## Posts

Showing posts from October, 2018

### Combining tiered and leveled compaction

There are simple optimization problems for LSM tuning. For example use leveled compaction to minimize space amplification and use tiered to minimize write amplification. But there are interesting problems that are harder to solve: maximize throughput given a constraint on write and/or space amplification minimize space and/or write amplification given a constraint on read amplification To solve the first problem use leveled compaction if it can satisfy the write amp constraint, else use tiered compaction if it can satisfy the space amp constraint, otherwise there is no solution. The lack of a solution might mean the constraints are unreasonable but it can also mean we need to enhance LSM implementations to support more diversity in LSM tree shapes . Even when there is a solution using leveled or tiered compaction there are solutions that would do much better were an LSM to support more varieties of tiered+leveled and leveled-N. When I mention solved above I leave out that th

### Minimizing write amplification in an LSM

Write-amplification for an LSM with leveled compaction is minimized when the per-level growth factor (fanout) is the same between all levels. This is a result for an LSM tree using a given number of levels. To find the minimal write-amplification for any number of levels this result can be repeated for 2, 3, 4, ... up to a large value. You might find that a large number of levels is needed to get the least write-amp and that comes at price of more read-amp , as the RUM Conjecture predicts. In all cases below I assume that compaction into the smallest level (from a write buffer flush) has no write-amp. This is done to reduce the size of this blog post. tl;dr - for an LSM with L1, L2, L3 and L4 what values for per-level fanout minimizes write-amp when the total fanout is 1000? (10, 10, 10) for leveled (6.3, 12.6, 12.6) for leveled-N assuming two of the levels have 2 sorted runs (>1, >1, >1) for tiered Minimizing write-amp for leveled compaction For an LSM with 4 le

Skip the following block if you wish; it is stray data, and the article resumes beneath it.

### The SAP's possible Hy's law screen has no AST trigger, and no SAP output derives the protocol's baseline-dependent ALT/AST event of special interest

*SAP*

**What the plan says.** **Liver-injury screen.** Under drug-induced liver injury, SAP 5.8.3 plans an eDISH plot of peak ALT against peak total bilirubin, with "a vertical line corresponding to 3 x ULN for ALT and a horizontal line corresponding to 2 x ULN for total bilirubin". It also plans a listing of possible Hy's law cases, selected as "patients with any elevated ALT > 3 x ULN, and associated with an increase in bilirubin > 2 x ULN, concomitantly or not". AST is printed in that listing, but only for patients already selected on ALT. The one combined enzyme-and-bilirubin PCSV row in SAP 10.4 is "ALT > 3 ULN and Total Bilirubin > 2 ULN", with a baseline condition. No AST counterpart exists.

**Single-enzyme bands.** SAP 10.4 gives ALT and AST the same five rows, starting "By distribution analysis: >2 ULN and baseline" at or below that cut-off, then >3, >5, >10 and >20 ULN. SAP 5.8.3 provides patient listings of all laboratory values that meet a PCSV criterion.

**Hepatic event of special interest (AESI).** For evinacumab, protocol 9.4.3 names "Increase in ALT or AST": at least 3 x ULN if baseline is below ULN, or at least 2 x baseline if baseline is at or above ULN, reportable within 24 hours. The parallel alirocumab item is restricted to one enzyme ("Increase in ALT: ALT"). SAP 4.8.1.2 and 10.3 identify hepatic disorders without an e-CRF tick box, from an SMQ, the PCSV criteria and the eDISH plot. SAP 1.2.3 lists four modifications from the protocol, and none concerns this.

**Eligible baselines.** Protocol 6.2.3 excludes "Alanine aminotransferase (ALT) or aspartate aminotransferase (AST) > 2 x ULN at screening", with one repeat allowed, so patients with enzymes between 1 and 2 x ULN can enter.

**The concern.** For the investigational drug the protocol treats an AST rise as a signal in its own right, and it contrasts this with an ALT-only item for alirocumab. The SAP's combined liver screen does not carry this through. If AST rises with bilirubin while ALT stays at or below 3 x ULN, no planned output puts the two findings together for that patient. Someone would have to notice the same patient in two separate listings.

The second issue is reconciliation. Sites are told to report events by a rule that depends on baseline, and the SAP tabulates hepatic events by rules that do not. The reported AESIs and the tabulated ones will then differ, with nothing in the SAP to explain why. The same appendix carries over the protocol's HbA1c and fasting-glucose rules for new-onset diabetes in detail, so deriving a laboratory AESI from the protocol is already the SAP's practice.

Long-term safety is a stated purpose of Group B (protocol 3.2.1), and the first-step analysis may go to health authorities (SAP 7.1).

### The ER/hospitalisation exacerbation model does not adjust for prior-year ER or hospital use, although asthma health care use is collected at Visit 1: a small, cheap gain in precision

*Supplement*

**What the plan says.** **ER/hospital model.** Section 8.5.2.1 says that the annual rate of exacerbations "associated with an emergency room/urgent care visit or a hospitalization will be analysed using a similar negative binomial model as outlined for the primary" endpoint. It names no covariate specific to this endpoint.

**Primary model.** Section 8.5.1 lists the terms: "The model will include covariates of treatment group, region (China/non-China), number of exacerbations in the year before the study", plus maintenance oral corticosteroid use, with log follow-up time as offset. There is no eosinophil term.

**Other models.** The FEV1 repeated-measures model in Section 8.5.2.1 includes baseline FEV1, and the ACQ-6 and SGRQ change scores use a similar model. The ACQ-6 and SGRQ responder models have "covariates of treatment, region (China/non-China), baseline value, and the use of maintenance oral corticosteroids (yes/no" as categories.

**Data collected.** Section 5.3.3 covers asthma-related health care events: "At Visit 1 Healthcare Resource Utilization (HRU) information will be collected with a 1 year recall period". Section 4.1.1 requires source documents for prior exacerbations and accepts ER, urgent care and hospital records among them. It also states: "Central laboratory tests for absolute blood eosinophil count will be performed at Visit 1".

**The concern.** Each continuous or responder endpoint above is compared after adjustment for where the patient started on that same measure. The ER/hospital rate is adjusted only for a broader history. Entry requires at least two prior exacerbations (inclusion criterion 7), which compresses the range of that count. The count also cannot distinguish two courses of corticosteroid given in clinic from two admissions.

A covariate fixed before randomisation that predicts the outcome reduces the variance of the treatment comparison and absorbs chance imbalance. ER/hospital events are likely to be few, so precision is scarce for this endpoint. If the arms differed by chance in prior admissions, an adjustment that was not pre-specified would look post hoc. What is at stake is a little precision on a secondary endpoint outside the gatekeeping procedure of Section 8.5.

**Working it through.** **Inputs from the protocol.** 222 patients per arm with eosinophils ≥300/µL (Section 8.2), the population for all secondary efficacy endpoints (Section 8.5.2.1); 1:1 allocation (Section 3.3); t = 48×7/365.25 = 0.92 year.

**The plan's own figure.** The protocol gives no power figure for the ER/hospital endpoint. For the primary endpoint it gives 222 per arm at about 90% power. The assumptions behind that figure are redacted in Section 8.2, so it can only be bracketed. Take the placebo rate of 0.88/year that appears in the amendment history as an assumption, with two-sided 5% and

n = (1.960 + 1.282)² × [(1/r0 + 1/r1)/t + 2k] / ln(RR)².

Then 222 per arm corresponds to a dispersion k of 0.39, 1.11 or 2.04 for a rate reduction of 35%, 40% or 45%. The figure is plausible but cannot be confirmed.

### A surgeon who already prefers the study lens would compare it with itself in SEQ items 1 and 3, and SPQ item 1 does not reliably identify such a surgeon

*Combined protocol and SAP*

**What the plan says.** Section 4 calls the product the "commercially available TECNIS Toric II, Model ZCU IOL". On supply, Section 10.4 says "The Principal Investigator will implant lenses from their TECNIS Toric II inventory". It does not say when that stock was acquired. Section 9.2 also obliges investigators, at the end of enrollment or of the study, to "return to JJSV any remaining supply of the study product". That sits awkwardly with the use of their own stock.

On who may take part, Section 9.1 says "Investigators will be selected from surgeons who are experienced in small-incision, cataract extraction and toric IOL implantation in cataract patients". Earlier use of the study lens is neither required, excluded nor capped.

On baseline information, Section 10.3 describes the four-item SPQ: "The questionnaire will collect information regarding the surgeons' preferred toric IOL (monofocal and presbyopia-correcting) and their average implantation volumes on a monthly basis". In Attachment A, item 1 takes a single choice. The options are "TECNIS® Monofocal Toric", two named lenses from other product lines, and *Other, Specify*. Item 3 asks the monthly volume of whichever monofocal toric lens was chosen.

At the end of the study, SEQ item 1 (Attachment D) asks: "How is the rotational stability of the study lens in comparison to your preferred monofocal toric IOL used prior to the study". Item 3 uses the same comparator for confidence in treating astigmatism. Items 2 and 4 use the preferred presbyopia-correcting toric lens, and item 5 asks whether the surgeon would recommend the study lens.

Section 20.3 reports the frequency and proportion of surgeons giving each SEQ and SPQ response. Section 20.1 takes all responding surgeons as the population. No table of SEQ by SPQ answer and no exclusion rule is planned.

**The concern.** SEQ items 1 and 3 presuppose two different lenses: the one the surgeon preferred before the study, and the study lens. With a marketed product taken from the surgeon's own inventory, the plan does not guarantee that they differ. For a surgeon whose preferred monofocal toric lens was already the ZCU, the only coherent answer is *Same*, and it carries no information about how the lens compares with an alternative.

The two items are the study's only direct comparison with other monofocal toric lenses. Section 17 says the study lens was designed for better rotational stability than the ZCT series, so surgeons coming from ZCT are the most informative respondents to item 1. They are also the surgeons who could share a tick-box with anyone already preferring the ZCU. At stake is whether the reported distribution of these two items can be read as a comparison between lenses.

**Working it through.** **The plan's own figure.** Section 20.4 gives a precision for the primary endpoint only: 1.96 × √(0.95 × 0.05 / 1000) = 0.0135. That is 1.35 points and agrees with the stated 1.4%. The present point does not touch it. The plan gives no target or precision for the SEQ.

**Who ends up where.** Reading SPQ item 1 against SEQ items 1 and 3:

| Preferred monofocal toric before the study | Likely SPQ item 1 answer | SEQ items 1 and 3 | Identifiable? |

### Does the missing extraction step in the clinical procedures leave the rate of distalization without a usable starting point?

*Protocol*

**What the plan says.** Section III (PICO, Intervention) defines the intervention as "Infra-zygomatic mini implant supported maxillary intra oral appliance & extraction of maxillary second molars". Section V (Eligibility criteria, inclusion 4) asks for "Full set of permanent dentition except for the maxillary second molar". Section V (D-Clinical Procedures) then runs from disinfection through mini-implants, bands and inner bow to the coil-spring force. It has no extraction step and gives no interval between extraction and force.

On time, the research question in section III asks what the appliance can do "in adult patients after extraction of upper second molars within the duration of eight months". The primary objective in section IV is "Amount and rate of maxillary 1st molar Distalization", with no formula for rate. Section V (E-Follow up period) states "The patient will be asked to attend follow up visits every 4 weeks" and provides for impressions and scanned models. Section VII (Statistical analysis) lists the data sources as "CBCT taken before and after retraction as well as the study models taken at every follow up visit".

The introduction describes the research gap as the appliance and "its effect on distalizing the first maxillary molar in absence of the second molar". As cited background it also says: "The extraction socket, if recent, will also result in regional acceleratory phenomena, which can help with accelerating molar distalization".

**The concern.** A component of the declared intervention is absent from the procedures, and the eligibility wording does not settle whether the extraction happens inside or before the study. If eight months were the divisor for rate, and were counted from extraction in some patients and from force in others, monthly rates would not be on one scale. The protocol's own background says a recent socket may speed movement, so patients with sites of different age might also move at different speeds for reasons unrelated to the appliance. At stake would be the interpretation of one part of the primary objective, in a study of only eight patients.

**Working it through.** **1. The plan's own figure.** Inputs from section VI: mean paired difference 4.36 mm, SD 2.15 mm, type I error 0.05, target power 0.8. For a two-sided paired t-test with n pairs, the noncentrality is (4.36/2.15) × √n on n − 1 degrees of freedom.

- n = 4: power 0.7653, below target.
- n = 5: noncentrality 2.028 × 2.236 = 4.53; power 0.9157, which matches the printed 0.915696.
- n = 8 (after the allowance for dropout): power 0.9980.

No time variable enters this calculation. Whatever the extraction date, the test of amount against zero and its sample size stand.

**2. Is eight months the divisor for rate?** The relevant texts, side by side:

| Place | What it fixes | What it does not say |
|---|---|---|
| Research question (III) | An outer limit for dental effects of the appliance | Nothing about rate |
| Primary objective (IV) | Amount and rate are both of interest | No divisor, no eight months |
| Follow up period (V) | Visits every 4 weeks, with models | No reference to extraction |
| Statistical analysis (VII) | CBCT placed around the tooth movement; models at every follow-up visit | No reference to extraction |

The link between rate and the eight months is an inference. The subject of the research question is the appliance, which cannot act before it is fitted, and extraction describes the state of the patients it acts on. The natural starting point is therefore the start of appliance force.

### Describing tiered and leveled compaction

This is another attempt by me to define the shape of an LSM tree with more formality and this builds on previous posts here and here . My key point is that compaction is the property of a level in an LSM tree rather than the LSM tree. Some levels can use tiered and others can use leveled. This combination of tiered and leveled is already done in popular LSM implementations but it hasn't been called out as a feature. Stepped Merge The Stepped Merge paper might have been the first description of tiered compaction. It is a way to improve B-Tree insert performance. It looked like an LSM tree with a few sorted runs at each level. When a level was full the sorted runs at that level were merged to create a larger sorted run in the next level. The per-level write-amplification was 1 because compaction into level N+1 merged runs from level N but did not read/rewrite a run already on level N+1. This looks like tiered compaction. However it allows for N sorted runs on the max level w

### Transaction Processing in NewSQL

This is a list of references for transaction processing in NewSQL systems. The work is exciting. I don't have much to add and wrote this to avoid losing interesting links. My focus is on OLTP, but some of these systems support more than that. By NewSQL I mean the following. I am not trying to define "NewSQL" for the world: Support for multiple nodes because the storage/compute on one node isn't sufficient. Support for SQL with ACID transactions. If there are shards then cross-shard operations can be consistent and isolated. Replication does not prevent properties listed above when you are wiling to pay the price in commit overhead. Alas synchronous geo-replication is slow and too-slow commit is another form of downtime. I hope NewSQL systems make this less of a problem (async geo-replication for some or all commits, commutative operations). Contention and conflict are common in OLTP and it is important to understand the minimal time between commits to a single r